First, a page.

Each case is different and therefore it is hard to use a blanket value. E.g. two people may have a similar BMI but one may be more muscular than another. So then should individual surgeons make the choice whether they operate or not? But then each surgeon may make a slightly different decision. How is this fair?


When the NHS is trying to save money, at such a rate, in my opinion it is nearly impossible to do this in a fair way. There are going to be winners and losers. Each individual case can nearly always be argued in either way.


It reminds me of a Radiolab podcast I listened to called ‘Playing God’. It spoke about triage and how with a limited resource, how do you decide who receives it first. Essentially, how do you decide which life is worth more. Albeit the current situation isn’t quite that serious, but how do you decide if one person deserves an intervention, and another one doesn’t?


There is no right or wrong answer, but perhaps those in the best position to make those decisions are the relevant medical professionals? Those that carry out the interventions and conduct follow up know when it is successful, and how much of a difference it makes. The doctors that see patients with certain conditions are in the best position to understand what will happen if access to interventions for these are limited. It makes sense that these are the people that should shoulder this responsibility.


Similar to the conclusion the podcast came to; I think it is unfair for clinicians on the ground to make the decision based solely on their clinical opinion. Emotions can come into play and pressure from patients could sway decisions. Someone in less clinical need but more emotional about the intervention could be awarded it instead of someone in more need.


Pathways must be drawn up, acknowledging the local demographic, for clinicians to follow. This means that clinicians are responsible for their decisions collectively.


Maybe the general population, with no conflicts of interest, could help work through the more controversial pathways. A group of non-clinicians could debate amongst themselves which interventions or conditions to limit access to, after the pros and cons had been discussed by clinicians.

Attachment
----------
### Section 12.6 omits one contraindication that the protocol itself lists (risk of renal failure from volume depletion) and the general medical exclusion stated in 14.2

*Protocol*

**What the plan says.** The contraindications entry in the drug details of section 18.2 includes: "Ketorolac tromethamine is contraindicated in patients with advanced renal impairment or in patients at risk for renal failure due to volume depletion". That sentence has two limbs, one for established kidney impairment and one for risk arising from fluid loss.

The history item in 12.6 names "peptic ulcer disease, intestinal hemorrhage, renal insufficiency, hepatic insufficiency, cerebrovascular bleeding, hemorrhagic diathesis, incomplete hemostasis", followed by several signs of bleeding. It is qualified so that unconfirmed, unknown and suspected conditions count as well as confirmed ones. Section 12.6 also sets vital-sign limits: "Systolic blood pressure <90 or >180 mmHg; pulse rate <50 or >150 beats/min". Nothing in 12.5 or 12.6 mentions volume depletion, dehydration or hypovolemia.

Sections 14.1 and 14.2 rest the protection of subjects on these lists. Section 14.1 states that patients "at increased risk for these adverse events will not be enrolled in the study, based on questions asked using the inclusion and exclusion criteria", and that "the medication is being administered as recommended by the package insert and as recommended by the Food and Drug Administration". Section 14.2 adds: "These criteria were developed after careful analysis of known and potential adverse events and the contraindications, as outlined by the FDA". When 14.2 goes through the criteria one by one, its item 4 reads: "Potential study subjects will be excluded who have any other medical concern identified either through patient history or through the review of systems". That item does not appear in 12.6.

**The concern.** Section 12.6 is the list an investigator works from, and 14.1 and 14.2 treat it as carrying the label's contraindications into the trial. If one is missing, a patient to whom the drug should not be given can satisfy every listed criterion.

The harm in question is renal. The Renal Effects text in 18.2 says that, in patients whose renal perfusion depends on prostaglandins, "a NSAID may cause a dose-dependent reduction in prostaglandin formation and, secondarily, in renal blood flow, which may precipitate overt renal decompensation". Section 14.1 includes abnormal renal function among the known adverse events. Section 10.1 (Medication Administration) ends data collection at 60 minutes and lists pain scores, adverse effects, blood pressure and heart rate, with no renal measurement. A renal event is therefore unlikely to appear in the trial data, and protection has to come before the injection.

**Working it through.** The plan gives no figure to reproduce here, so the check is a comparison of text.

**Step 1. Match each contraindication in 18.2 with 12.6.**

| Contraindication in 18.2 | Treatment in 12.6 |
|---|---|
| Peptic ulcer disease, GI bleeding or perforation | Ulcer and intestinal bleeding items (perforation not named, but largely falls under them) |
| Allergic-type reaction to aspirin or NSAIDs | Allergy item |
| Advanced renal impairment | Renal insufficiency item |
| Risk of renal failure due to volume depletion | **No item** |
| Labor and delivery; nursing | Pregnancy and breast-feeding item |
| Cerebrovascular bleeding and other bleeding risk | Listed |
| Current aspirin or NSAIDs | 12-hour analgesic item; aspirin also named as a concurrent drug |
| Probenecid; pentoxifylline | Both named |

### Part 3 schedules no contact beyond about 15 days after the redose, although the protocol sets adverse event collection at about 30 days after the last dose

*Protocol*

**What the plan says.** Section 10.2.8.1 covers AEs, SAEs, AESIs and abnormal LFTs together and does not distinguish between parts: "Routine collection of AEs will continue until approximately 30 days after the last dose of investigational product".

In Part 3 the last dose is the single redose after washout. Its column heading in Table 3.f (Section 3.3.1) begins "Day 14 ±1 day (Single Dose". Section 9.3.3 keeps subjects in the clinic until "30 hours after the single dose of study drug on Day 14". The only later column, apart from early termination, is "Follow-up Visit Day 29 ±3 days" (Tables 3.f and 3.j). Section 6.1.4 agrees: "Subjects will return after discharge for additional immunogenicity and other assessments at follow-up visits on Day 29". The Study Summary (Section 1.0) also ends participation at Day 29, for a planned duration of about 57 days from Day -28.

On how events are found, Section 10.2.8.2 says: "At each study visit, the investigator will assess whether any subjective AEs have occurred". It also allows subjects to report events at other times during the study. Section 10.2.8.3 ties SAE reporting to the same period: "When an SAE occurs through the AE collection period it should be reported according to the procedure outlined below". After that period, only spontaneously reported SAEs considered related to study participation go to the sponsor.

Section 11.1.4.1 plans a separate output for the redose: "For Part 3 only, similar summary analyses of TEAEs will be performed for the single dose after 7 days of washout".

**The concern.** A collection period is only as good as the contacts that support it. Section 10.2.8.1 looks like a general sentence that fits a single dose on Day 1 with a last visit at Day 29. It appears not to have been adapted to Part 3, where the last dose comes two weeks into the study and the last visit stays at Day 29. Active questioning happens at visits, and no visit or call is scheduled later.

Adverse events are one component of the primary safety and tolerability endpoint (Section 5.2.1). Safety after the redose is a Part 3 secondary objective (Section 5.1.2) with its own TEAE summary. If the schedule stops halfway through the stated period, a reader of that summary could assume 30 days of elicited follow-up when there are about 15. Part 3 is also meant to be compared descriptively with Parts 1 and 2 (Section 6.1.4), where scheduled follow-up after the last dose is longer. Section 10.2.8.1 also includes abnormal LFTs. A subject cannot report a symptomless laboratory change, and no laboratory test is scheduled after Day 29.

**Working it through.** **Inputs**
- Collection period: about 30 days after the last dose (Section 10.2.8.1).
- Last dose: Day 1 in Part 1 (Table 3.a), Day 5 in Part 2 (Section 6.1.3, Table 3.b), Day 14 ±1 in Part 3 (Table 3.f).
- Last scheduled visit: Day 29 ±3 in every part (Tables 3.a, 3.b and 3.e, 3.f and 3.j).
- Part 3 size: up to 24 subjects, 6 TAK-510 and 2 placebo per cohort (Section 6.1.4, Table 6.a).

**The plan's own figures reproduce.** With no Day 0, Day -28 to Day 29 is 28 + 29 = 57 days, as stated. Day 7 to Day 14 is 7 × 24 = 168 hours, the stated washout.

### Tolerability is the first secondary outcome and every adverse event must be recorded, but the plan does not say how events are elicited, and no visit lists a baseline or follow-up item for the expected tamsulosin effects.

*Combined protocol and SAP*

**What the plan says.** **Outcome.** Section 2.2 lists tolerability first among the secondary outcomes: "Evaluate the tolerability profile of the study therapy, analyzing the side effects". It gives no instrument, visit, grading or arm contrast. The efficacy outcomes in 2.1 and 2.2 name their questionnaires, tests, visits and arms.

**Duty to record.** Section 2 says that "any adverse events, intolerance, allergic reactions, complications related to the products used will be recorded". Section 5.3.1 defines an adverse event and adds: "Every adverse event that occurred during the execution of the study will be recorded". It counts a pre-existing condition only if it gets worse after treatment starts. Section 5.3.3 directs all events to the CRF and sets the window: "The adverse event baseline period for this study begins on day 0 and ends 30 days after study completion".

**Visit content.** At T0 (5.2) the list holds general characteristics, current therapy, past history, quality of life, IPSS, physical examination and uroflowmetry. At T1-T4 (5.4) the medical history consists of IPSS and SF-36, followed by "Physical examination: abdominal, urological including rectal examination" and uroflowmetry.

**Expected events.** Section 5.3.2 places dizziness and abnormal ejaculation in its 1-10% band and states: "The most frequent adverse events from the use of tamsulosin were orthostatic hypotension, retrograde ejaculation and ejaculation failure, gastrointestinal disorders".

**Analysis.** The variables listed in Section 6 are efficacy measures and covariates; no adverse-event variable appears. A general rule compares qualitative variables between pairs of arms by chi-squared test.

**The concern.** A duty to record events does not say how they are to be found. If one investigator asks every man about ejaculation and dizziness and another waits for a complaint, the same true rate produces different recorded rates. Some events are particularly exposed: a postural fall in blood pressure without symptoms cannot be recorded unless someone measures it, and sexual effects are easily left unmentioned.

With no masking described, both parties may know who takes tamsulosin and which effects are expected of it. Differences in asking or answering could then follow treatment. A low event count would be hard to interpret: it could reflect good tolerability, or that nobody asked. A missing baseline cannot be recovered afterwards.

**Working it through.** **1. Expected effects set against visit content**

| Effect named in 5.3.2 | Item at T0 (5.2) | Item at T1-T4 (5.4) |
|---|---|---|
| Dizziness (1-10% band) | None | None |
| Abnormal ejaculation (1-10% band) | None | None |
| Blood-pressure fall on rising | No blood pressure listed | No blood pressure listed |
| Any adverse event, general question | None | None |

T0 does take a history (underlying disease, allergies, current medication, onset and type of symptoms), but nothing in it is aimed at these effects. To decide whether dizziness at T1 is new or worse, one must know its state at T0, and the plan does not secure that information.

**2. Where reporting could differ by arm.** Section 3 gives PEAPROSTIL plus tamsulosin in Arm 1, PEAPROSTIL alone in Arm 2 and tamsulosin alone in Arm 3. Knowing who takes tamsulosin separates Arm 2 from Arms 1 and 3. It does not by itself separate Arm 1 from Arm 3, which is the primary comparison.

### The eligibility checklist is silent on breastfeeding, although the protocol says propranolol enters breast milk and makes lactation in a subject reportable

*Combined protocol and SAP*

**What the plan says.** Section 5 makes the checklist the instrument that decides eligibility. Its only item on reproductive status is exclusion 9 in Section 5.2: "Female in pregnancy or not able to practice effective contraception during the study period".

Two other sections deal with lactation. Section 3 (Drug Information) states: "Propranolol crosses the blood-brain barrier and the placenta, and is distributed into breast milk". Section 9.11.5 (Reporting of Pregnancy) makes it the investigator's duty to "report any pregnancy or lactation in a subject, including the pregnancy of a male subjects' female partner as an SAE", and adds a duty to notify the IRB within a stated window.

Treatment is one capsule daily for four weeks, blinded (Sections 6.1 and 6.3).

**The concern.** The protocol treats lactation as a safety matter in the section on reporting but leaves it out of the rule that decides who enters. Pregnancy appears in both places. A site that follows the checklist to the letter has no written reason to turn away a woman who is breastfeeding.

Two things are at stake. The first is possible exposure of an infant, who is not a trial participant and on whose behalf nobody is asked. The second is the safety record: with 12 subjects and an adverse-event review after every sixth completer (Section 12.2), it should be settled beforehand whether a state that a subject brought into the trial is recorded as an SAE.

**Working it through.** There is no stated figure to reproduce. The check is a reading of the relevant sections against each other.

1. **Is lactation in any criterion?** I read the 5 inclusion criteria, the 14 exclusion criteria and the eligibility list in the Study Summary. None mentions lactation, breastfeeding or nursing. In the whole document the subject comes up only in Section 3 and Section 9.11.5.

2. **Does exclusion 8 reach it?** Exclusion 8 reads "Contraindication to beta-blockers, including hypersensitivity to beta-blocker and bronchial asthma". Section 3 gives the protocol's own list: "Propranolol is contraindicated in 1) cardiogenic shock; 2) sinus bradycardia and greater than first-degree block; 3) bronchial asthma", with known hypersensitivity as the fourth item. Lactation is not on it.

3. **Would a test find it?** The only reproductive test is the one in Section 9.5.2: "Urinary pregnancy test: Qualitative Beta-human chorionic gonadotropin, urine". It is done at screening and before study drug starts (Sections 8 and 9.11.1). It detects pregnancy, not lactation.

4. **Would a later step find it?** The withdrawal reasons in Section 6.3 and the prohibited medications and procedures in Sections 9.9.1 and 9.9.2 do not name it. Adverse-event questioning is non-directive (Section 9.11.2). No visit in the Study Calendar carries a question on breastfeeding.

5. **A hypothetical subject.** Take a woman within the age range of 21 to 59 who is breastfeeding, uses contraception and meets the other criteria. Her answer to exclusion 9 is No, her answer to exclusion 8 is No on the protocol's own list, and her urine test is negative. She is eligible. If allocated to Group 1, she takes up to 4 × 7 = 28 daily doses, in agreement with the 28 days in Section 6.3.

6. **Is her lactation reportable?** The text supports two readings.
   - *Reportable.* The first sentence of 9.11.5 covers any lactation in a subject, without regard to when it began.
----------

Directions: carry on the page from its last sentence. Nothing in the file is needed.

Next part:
There may be patient backlash about some decisions made, but I think this is the fairest way of coming to conclusions – making decisions with relevant clinical professionals working in tandem with a group of the non-bias public. Although controversial cases may appear in the press and on social media, in my opinion this is the fairest way of limiting treatment to save finance, which unfortunately needs to happen.


This blog is by Ben Tyler, 4th year Medical Student at Sheffield University

Title Fight

Title Fight

Roll up, Roll up! Come and watch the event of the year! Ring-side seats still available! Settle down, place your bets, and let’s watch the two contestants enter the ring.

In the blue corner we have the CCG. They don’t look happy to be here, but they nevertheless look confident. They look prepared and ready for the fight.

Facing off against them in the red corner is the local hospital trust. Also not really wanting to be here, but also prepared and ready for this title fight. 

The audience are all ready, and frankly all look a bit confused. It’s not exactly clear why this fight is taking place, and why these two collaborative partners are now fighting. The stakes are high – it’s all about money. Specifically it’s about where some the money for healthcare locally will be spent. The hospital wants more, and the CCG say they haven’t got it. The hospital say that if they don’t get it, they won’t be able to see the patients who attend. The CCG want to invest more in community based services – GPs, community nursing, mental heath – in order to keep more people at home in the first place.

This title-fight will decide what happens. If the hospital win, the CCG will have to continue paying the hospital much as they are now, and will have to just get on with it. If the CCG win, the hospital will have to manage with a lesser amount of money. If the hospital win, the CCG will not have the additional money to pay them with anyway. If the CCG win, the hospital will struggle to remain sustainable. It occurs to some of the audience that neither scenario sounds like a victory for anyone. 

Anyway, no time to contemplate that as the bell rings for round one. Straight away we see some tentative sparring. The CCG have prepared their case well about the levels of non-elective admissions lasting less than 24 hours. The evidence is damning with the hospital admitting significantly more patients than pretty much anywhere else. There is a robust response from the trust though, who cite the inadequate size of their A&E as well as suggesting that the local GPs need to play their part in keeping folks away from the Emergency Department. The CCG press their attack though, this is a major issue for them as the Trust are most certainly an outlier, with most people agreeing their admission rate is unreasonable. It’s hard to see how the Trust is still on it’s feet here, but they are saved by the bell – end of round one. 

The combatants retreat to their corners. Their respective coaches are immediately by their side. NHS England, coaching the CCG, appear to be giving them a bit of a hard time for not having sorted this out sooner. NHS Improvement meanwhile, coaching the Trust, while also pushing them hard on this for victory do seem to be slightly more supportive. The looks they are giving NHS England across the ring are already telling a story of it’s own.